The Maryland State Department of Agriculture will provide US$500,000 in annual grants from 2024 through 2027. The grants will help nonprofits and urban agriculture producers purchase and install irrigation equipment and increase electric power access.
Through the Urban Agriculture Water and Power Infrastructure Grant Program and Fund nonprofits and urban farmers can purchase and install water meters, water pipes, irrigation hoses, electric meters, and any other equipment associated with water supply and irrigation or electric power access.
“There is a desire to engage urban farmers and help meet the food and resource needs of the community,” Maryland State Senator Melony Griffith, a co-sponsor of the Grant Program and Fund. She believes it’s important to equip small-scale farmers with the infrastructure of larger scale farms. Griffith also says the grants will help involve “different residents of our state that hadn’t previously been engaged in agriculture.”
In Baltimore, the largest city in Maryland with a population of more than 600,000, almost one quarter of the population struggles with food insecurity, according to Baltimore County data. Urban farming has expanded in the past decade and the city is now home to 20 urban farms and more than 100 community and school gardens, reports Baltimore City’s Department of Planning. But the high costs and, or lack of access to affordable, safe water in vacant lots have presented barriers to entry for many interested in farming.
Over the last five years, Maryland has taken steps to increase urban agriculture on vacant lots by implementing a 90 percent property tax credit to urban farmers and land leasing initiatives for urban agriculture. The passing of the Urban Agriculture Water and Power Infrastructure Grant Program and Fund represents a step towards achieving Baltimore’s sustainability goals to strengthen and amplify the local food economy.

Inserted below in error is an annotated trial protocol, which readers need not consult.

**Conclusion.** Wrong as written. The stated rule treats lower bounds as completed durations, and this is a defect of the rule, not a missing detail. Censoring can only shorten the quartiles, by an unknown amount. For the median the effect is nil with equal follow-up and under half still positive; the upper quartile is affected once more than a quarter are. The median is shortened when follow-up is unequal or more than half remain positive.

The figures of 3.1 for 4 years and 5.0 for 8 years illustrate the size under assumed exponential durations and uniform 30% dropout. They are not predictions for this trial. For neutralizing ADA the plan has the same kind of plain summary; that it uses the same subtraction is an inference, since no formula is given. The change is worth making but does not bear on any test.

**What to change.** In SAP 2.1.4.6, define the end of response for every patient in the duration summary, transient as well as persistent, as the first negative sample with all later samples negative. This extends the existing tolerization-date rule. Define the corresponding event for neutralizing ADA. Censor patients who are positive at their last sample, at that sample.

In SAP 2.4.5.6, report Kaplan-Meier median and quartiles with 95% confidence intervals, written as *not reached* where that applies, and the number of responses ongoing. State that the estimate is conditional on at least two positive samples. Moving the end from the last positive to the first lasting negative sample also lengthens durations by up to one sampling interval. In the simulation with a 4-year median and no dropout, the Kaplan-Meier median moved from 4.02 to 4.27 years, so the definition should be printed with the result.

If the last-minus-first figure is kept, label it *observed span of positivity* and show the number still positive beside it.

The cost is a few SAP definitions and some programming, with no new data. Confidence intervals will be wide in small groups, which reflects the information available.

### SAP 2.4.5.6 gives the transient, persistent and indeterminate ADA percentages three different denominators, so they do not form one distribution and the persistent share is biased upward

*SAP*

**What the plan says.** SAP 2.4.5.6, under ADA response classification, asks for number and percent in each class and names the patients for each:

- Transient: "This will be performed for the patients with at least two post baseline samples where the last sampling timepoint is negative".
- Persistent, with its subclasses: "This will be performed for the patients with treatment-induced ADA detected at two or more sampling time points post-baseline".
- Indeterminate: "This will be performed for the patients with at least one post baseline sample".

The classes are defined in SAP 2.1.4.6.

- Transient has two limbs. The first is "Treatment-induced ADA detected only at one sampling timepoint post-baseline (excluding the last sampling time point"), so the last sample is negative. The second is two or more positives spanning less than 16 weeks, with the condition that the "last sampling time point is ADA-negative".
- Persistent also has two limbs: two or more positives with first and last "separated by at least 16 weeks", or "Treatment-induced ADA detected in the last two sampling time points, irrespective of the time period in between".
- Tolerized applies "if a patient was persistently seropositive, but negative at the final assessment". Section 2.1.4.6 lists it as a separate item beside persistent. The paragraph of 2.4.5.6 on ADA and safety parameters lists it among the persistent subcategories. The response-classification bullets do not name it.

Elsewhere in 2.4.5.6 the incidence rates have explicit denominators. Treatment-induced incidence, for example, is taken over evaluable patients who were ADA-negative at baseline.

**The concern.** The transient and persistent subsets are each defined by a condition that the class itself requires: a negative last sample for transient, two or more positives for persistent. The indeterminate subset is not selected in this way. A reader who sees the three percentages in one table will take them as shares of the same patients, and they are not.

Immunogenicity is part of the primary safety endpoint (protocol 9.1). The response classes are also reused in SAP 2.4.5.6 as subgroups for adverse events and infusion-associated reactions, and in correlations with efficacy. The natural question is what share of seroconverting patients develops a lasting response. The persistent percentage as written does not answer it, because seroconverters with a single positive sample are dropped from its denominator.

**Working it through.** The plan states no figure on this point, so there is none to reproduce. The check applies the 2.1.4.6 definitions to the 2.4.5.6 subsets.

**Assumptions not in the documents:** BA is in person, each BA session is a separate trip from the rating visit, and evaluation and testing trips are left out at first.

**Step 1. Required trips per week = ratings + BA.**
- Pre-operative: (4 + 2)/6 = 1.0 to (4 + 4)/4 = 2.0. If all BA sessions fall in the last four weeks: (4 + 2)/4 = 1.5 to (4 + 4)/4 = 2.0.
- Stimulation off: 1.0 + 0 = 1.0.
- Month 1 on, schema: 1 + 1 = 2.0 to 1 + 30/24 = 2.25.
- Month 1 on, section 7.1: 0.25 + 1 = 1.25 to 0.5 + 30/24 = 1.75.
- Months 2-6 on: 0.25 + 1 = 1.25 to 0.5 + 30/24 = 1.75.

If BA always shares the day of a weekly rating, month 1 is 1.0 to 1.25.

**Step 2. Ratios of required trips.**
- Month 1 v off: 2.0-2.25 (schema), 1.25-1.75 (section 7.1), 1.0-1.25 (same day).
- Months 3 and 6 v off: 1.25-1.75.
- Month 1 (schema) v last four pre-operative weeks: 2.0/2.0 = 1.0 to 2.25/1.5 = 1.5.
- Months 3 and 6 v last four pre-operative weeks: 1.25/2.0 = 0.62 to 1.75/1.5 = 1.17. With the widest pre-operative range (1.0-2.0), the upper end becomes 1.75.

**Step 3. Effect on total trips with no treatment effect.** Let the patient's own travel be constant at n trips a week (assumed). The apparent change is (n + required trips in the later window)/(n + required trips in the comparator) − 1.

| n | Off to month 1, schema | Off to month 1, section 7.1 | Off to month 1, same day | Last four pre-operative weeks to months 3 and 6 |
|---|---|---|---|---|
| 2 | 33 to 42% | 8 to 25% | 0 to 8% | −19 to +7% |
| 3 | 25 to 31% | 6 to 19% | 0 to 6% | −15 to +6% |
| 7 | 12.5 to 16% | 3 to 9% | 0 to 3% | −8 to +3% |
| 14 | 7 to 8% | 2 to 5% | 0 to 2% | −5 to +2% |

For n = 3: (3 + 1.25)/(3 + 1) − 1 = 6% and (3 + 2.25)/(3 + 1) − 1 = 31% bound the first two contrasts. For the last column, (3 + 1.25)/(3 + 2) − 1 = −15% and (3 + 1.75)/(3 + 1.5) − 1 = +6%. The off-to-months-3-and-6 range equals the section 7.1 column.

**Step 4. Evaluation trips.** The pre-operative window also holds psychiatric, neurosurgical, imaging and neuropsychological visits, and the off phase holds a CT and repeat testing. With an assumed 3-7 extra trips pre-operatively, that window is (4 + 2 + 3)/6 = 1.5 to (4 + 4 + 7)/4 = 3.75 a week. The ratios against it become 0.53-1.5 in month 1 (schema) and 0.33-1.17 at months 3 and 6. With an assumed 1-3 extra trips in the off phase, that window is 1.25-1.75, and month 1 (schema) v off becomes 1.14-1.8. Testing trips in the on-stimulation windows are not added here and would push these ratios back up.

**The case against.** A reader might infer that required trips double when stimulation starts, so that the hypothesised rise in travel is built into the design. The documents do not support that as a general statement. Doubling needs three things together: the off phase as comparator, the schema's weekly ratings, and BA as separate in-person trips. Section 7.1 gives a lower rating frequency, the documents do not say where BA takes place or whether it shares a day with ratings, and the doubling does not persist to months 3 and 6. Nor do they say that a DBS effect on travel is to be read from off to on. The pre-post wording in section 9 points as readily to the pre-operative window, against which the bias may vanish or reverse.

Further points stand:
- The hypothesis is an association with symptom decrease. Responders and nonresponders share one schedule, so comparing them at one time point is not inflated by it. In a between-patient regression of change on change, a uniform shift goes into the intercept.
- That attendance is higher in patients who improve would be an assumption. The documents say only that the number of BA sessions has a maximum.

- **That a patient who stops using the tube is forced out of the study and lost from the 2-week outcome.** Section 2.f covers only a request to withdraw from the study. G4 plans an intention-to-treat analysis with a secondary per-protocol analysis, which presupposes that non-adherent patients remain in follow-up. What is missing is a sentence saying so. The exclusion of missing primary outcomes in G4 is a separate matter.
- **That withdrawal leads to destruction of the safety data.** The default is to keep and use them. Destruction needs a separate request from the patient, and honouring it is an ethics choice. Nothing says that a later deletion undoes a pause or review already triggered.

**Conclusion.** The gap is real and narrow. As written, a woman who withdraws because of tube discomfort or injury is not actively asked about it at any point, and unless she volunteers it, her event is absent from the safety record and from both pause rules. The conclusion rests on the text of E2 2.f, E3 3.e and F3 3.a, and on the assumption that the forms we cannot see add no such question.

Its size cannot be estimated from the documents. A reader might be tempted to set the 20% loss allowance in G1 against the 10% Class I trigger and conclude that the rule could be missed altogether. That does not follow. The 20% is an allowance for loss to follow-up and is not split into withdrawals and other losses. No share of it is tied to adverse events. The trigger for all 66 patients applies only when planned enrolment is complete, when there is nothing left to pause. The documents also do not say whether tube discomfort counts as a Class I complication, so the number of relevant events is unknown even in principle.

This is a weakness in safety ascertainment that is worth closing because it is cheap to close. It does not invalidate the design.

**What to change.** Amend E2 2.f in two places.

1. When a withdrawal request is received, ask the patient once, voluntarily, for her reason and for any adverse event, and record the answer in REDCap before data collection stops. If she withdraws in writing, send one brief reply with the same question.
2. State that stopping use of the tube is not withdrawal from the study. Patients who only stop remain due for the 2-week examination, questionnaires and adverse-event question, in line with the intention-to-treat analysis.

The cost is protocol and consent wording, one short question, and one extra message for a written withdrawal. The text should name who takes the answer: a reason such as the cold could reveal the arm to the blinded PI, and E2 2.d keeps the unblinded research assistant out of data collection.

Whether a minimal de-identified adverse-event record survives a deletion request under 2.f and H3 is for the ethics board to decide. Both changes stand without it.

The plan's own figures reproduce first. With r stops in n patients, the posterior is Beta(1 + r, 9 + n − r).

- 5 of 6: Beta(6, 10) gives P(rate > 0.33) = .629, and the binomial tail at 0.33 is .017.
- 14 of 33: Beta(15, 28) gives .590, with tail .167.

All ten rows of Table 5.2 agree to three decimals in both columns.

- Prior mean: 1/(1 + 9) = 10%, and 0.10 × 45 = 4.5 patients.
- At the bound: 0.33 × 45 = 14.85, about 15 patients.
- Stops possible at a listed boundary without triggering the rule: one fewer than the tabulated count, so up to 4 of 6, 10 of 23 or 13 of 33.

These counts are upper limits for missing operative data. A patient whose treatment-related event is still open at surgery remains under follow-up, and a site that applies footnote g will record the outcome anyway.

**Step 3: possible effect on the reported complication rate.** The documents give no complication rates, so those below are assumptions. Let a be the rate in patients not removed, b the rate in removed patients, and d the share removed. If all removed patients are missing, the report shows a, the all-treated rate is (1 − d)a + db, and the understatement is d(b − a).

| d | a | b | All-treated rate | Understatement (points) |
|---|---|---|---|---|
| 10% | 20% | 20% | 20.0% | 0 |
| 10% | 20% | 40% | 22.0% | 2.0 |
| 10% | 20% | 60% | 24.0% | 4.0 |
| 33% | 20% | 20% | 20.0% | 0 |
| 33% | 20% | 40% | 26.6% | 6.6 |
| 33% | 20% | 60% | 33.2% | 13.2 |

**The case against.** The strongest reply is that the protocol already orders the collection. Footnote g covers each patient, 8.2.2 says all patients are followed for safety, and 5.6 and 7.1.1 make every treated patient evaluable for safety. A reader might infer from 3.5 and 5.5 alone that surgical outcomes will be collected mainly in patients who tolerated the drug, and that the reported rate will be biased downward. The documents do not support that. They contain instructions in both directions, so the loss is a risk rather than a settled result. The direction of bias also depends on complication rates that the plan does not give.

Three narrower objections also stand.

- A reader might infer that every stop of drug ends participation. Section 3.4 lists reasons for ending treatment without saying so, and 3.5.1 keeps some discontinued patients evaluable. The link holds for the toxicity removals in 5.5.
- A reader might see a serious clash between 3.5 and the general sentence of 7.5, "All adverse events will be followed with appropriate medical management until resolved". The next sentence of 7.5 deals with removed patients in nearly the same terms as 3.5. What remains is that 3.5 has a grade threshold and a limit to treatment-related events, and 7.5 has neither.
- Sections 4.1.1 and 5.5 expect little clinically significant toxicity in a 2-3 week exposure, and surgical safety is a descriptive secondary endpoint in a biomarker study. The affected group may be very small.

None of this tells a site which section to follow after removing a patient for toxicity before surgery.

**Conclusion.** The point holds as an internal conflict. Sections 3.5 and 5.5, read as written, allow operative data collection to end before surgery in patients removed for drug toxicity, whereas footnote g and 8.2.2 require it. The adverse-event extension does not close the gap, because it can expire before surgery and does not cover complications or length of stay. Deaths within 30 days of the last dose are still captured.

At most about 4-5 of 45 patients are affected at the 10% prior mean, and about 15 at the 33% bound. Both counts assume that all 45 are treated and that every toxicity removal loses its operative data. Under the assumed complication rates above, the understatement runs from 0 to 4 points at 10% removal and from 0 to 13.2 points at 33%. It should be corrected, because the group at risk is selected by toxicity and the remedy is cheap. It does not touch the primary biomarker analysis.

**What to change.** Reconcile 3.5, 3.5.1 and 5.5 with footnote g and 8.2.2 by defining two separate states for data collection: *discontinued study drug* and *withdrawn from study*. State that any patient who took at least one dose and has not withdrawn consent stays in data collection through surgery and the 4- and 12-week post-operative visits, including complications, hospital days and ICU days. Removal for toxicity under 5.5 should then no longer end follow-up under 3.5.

“For growing operations, we have very hot summers,” Abby Cocke, Environmental Planner for the Baltimore Office of Sustainability tells Food Tank. Cocke says urban farmers are susceptible to “lose whole crop[s] if they are not able to irrigate.” Electrical lines can help supply urban farmers with water, but running a new line “can be expensive,” Cocke says.
Cocke notes that Baltimore has a lot of gardens and farms that are on lots that were previously homes. “Often there is a water service available through the water meter pit in the sidewalk,” she says. But farmers located on lots without water service, or on lots where houses were demolished, are cut off from water service at the main line under the street. “That’s where people run into problems.”
A 2021 study from the Johns Hopkins School of Public Health Center for a Livable Future tested the soil and water safety of 74 percent of Baltimore urban gardens. It finds that 89 percent of sites surveyed reported using municipal water as their primary source of irrigation while 14 percent used rainwater. Rainwater harvesting systems can be an effective way to conserve water for agricultural use, but their cost and utility barriers pose limitations to widespread incorporation, according to a report from Baltimore’s Office of Sustainability.
Cocke explains that some urban farmers currently collect rainwater, but urban farm operations require “a lot of water for irrigation.” She adds that some farmers worry about contamination from water collected off building or car roofs. “In terms of supporting existing operations, and helping people have the confidence to start up new operations, knowing that there’s infrastructure support out there will be a big, big help,” Cocke tells Food Tank.
In 2024, the state will have a “sense of how many people or how many entities are able to take advantage of the funds,” Griffith tells Food Tank, “and whether or not more funding is needed, or [if] a tweaking of the legislation might be helpful in order to get people the equipment that’s associated with the water supply, and irrigation and electric power access needs.”
While the grants offer support to urban farmers in Maryland, “land tenure and land security are the biggest issue,” to sustain urban farming operations, according to Cocke. “Funding is definitely a barrier,” but land security can increase long-term access to urban farmland for farmers with “insecure or short-term arrangements.” Cocke hopes the grants “may help spur some of these important conversations about long term land tenure.”
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Photo courtesy of Tim Umphreys, Unsplash